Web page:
16 hours ago, romansh said:

As to the Gulley quote ... I don't know Paul ... I find it far from convincing. I think Joseph's take on being accepting of the world a better guide. Though I think understanding of the world is better for me. Understanding the world might be harder work for some intellectually, and accepting of the world, harder work emotionally for others.

Yeah, I prefer 'accepting' our world too, but I was just saying I can see how people believing in something guiding them toward or in a more fulfilling life, gives many purpose and hope.  But each to their own, of course.   

16 hours ago, romansh said:

And as to awe... I originally heard it on (Canadian) CBC radio. Here's a link, it gives slightly more detailed look at awe. I can attest to this kind of awe. But that is for another post.

I hope to maybe read about that one day.

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10 hours ago, PaulS said:

No apology required.

Depends on your take on free will ;) Semantic joke!

10 hours ago, PaulS said:

... how he once was  a 'bible-believing evangelical'.  Having been raised in Christianity, I think maybe he finds it hard to cut ties completely with his beliefs and still holds onto spiritualty

Yes in a no free will world, it is perfectly understandable. Do you know what he means by the word "spirituality"? I have mentioned before, I went to a funeral service to a pastor friend of mine. I am sure some of the congregants had worked themselves up into a "mental state" that was likely rewarding from a brain chemistry point of view. Is this what we mean by spirituality?

10 hours ago, PaulS said:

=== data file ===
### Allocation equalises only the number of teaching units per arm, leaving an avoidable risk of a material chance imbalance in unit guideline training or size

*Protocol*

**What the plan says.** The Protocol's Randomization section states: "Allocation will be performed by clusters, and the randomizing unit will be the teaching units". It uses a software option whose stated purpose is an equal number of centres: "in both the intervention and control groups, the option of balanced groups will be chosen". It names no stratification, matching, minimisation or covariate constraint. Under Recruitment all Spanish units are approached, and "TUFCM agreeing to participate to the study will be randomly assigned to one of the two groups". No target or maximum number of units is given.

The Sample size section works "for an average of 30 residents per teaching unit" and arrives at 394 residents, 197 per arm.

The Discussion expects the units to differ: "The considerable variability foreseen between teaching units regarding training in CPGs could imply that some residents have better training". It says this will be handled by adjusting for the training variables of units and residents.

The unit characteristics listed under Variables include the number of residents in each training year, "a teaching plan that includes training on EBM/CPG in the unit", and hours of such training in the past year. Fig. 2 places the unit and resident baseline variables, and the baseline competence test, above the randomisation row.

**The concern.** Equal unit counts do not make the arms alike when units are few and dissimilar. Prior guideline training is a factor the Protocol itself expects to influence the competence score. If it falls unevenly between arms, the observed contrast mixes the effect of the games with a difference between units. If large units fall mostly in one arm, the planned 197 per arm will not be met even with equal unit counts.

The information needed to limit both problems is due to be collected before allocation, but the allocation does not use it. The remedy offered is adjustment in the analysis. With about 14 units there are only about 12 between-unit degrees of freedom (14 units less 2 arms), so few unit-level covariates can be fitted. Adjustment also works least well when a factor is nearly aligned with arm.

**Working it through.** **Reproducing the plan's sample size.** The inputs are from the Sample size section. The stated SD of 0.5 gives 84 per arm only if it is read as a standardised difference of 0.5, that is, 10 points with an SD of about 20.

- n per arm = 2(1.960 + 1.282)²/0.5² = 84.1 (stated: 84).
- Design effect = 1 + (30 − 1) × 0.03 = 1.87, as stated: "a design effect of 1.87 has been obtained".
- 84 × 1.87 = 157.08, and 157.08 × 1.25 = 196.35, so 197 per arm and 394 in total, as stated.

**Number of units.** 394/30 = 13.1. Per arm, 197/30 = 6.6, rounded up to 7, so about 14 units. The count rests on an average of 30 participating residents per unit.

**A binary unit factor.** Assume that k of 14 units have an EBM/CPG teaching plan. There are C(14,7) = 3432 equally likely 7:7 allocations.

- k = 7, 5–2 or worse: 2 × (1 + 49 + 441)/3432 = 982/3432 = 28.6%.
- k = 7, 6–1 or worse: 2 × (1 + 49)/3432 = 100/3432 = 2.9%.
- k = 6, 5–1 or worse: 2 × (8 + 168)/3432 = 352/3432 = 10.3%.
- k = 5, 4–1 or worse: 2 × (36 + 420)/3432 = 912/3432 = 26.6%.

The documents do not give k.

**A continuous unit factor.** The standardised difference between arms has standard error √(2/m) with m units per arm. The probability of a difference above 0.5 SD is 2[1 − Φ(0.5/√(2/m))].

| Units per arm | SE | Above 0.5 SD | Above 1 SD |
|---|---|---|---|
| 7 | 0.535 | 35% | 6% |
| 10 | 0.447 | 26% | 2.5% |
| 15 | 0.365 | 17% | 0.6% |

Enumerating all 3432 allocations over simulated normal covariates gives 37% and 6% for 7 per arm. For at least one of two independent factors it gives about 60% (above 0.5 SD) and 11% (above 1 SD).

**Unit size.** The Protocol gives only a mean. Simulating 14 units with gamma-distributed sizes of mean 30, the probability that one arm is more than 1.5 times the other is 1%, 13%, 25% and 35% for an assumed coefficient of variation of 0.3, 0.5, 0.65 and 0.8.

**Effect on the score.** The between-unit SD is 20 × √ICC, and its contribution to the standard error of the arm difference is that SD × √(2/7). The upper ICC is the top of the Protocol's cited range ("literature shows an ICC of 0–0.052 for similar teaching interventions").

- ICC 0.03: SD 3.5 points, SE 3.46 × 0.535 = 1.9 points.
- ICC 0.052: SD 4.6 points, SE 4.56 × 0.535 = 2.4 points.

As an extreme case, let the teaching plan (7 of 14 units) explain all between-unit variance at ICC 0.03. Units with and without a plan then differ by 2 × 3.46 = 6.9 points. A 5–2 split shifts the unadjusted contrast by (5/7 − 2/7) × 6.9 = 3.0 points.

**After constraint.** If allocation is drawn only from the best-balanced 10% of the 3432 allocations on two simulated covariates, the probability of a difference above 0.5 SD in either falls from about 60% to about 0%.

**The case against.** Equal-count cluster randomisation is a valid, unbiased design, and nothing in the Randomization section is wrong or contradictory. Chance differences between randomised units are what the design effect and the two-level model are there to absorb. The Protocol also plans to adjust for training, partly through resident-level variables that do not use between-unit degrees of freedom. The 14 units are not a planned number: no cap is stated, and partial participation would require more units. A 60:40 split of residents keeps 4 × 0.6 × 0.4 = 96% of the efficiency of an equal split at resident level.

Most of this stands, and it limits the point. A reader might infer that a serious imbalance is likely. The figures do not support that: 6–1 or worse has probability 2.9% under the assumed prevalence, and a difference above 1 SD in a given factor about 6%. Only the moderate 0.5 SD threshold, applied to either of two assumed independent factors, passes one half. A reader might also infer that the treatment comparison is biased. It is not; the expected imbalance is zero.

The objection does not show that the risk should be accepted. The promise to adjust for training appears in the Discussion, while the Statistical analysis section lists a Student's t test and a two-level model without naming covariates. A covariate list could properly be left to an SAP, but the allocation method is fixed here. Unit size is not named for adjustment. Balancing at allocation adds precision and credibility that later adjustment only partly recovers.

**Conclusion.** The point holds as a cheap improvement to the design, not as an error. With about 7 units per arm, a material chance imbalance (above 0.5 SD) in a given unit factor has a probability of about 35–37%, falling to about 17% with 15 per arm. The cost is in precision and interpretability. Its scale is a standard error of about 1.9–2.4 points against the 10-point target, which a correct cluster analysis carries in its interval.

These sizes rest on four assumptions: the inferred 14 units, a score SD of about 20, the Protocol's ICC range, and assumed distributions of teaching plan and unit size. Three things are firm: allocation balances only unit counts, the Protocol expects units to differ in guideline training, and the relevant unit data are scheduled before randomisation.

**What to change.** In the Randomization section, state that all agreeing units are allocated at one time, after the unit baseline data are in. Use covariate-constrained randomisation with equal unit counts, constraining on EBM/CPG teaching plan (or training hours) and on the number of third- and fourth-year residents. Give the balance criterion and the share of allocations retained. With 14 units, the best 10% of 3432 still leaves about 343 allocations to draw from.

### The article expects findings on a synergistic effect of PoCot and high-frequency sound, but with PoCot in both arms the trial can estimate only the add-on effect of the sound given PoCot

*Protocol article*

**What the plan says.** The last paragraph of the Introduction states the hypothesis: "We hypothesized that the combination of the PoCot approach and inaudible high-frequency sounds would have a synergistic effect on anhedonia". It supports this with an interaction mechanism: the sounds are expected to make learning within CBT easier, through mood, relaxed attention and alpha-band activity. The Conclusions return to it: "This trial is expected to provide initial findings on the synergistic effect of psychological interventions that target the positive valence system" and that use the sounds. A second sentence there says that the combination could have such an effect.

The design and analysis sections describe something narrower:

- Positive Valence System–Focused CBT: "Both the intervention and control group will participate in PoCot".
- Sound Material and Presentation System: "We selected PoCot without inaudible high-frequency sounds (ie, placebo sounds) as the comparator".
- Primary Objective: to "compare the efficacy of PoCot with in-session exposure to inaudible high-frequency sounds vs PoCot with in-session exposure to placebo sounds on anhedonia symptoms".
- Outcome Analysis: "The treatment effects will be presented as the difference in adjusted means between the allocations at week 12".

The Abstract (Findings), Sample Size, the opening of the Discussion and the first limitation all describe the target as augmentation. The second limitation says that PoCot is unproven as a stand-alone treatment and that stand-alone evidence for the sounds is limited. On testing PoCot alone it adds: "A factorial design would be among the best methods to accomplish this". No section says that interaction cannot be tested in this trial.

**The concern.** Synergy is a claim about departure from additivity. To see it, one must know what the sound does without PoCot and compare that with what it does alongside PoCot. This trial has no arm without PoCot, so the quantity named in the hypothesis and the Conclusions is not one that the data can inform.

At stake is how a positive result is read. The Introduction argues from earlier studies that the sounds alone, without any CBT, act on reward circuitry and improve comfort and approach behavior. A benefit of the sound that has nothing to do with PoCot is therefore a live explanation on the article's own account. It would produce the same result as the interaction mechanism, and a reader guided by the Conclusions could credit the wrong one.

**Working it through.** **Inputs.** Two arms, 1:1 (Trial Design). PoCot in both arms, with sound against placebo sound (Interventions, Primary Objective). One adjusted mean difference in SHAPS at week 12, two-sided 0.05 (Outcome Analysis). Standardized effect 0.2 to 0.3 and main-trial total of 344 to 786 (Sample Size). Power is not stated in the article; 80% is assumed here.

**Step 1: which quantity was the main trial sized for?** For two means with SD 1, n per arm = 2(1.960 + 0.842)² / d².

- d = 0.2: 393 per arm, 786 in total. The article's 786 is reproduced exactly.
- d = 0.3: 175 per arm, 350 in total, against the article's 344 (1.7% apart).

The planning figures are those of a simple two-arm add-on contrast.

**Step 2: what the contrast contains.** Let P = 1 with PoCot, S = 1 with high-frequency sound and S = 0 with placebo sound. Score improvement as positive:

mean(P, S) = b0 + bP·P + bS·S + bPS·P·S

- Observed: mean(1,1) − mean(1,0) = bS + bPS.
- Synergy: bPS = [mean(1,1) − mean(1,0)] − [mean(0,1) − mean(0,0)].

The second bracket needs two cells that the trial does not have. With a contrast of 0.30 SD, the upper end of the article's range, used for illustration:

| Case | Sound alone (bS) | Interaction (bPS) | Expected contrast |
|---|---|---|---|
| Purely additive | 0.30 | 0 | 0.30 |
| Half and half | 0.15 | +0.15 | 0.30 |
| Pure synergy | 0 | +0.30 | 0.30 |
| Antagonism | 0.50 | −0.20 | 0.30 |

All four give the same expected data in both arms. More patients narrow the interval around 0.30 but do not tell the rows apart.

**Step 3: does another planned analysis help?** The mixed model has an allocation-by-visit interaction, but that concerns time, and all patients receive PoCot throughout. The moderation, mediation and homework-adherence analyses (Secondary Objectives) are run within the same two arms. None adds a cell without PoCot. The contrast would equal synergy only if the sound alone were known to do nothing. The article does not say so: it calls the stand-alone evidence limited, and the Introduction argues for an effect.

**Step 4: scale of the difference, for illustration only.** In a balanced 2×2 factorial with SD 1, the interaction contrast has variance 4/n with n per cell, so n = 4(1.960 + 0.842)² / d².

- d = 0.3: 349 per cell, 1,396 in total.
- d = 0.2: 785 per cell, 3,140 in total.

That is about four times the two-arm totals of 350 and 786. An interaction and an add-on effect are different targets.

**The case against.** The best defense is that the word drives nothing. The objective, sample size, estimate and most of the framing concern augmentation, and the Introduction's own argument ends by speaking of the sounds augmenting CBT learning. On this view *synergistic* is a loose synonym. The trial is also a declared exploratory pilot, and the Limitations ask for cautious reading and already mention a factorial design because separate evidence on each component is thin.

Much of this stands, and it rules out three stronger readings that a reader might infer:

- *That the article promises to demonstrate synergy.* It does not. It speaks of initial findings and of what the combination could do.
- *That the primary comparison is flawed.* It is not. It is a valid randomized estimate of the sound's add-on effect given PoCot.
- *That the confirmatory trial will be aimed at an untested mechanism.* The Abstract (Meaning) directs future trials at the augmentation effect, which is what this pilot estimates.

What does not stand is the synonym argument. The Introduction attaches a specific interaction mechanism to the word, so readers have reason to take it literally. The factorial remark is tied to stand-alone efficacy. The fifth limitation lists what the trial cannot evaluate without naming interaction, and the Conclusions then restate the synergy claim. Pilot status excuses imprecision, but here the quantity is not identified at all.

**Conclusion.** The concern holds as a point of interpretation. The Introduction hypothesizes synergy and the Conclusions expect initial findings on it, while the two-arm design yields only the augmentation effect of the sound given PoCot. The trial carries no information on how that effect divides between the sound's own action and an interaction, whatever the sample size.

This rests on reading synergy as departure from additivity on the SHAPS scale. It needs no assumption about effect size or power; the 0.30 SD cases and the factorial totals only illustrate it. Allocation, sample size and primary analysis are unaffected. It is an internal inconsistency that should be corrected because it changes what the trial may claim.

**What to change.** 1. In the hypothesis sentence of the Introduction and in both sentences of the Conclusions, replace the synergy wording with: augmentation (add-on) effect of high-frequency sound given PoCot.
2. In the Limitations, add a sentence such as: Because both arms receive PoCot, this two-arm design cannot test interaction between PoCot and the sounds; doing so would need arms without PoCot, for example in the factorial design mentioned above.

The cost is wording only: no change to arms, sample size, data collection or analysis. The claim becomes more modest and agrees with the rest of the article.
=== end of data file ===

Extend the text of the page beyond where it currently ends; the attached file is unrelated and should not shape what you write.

I took his words (rightly or wrongly) to think that to do no evil meant to treat others how we would want to be treated.  Less dualistic and more positive/fulfilling relationship type stuff.

And yet he specifically used "evil". If he meant no harm, fair enough. Is he choosing his words carelessly or playing to a particular audience, or saying what he means?

10 hours ago, PaulS said:

Yeah, I prefer 'accepting' our world too, but I was just saying I can see how people believing in something guiding them toward or in a more fulfilling life, gives many purpose and hope.  But each to their own, of course. 

This belief in something ... leads to a huge variety responses. Now it could be argued that atheism also leads to a variety of responses. Here I think understanding trumps belief and acceptance. If we succeed in understanding accurately how the universe ticks (not even in great detail, just that it does) then our responses should align to some degree. And of course agnosticism is pointing out to tread carefully as we can't be sure.

It was a relatively short article on awe :) 

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13 hours ago, romansh said: